House Votes to Bar FDA Approval of Genetically Modified Salmon

The U.S. House has voted to bar the Food and Drug Administration from approving genetically modified salmon for human consumption.

Alaska Representative Don Young sponsored the amendment, which passed by voice vote Wednesday night and is part of a farm spending bill.

“They were gonna declare it an edible fish and make it legal in the markets. And my point is, no one’s had a chance to study the effect upon the wild salmon. Or in fact can they pollute the wild salmon in time. So I argued that until that’s done there should be no making it legal,” Young said.

Young says he’s concerned about the health impacts of eating the genetically modified fish, their impact on wild salmon, and the competition they’ll give to fishermen in Alaska.

His amendment prevents the FDA from using money to approve an application for the modified fish. A Massachusetts company AquaBounty has created the modified salmon, which some call “Frankenfish.” It includes a growth hormone that makes the fish grow twice as fast as natural salmon.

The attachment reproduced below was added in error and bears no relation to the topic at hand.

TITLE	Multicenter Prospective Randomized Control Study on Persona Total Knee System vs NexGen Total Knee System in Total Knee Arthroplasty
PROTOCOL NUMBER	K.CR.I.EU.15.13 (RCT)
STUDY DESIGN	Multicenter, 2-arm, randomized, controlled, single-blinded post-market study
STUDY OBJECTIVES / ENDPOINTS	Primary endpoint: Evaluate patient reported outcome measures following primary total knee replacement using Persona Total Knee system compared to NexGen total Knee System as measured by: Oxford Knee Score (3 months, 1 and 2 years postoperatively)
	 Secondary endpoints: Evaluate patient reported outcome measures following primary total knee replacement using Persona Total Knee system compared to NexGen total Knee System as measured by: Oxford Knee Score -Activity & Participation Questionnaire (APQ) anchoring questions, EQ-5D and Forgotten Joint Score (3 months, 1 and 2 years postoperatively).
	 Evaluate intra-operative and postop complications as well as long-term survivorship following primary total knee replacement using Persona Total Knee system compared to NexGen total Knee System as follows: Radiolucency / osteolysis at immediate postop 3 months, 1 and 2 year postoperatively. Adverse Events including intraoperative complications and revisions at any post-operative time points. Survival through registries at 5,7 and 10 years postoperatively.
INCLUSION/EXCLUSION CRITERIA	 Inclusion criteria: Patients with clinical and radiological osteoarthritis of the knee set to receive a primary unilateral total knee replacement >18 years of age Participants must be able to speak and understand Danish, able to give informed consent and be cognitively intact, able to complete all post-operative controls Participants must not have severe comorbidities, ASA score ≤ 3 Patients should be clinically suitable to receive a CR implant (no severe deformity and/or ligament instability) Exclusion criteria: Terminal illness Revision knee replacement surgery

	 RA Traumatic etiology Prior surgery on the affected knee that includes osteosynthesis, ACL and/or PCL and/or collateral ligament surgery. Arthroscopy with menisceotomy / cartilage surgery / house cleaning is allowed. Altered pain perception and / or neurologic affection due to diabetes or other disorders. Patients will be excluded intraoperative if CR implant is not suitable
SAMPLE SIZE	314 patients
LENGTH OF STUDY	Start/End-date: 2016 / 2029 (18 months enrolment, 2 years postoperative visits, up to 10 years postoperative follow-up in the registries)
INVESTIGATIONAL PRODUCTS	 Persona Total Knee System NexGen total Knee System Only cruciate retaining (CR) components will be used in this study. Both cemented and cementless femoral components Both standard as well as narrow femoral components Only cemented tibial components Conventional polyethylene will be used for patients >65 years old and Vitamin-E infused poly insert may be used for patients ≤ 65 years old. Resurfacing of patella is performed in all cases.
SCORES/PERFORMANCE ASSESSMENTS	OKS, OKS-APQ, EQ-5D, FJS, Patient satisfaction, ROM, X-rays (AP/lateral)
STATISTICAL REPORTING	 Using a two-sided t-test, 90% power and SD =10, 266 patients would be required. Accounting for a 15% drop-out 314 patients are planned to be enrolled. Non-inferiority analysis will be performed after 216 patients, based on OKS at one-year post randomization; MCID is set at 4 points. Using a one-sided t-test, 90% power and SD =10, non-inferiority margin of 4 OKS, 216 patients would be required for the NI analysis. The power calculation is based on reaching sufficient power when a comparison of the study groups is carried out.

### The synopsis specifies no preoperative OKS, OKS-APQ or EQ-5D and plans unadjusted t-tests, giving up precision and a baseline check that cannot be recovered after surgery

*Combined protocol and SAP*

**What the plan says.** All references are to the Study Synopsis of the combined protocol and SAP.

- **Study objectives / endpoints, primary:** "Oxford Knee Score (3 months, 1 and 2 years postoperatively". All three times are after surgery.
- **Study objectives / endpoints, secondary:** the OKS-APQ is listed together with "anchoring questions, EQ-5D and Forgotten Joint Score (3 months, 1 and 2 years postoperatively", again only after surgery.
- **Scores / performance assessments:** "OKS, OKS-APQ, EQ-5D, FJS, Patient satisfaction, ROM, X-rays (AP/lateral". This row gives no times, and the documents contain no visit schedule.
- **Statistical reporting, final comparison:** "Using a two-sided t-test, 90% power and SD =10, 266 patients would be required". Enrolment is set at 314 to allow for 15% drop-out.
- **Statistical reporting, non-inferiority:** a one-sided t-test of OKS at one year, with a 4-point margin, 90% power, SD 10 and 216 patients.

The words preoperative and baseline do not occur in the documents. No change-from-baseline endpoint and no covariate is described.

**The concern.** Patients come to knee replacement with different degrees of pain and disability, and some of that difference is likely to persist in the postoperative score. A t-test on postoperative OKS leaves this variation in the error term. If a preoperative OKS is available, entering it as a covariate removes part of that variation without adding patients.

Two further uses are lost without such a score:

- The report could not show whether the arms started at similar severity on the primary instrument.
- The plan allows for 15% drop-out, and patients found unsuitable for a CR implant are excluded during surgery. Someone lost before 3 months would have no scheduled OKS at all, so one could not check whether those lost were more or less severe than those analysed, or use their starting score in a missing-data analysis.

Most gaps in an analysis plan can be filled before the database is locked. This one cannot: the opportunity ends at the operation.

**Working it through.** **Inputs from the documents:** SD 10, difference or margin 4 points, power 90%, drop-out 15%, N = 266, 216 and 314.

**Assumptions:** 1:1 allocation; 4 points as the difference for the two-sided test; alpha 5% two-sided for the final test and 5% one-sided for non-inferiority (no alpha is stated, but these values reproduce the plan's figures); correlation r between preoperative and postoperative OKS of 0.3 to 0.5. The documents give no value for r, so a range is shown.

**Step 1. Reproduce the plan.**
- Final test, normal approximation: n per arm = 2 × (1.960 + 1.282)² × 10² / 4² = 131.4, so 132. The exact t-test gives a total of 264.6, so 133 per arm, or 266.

The bill banning approval of genetically modified fish has to pass the Senate to stick. Both of Alaska’s Senators Mark Begich and Lisa Murkowski are co-sponsoring a companion bill in their chamber.

The Food and Drug Administration is expected to decide this year whether to approve the genetically modified fish. An initial advisory panel deemed it likely safe last year but called for more studies.

If the FDA gives its approval, it would be the first time a genetically altered fish or animal would be allowed on America’s plates.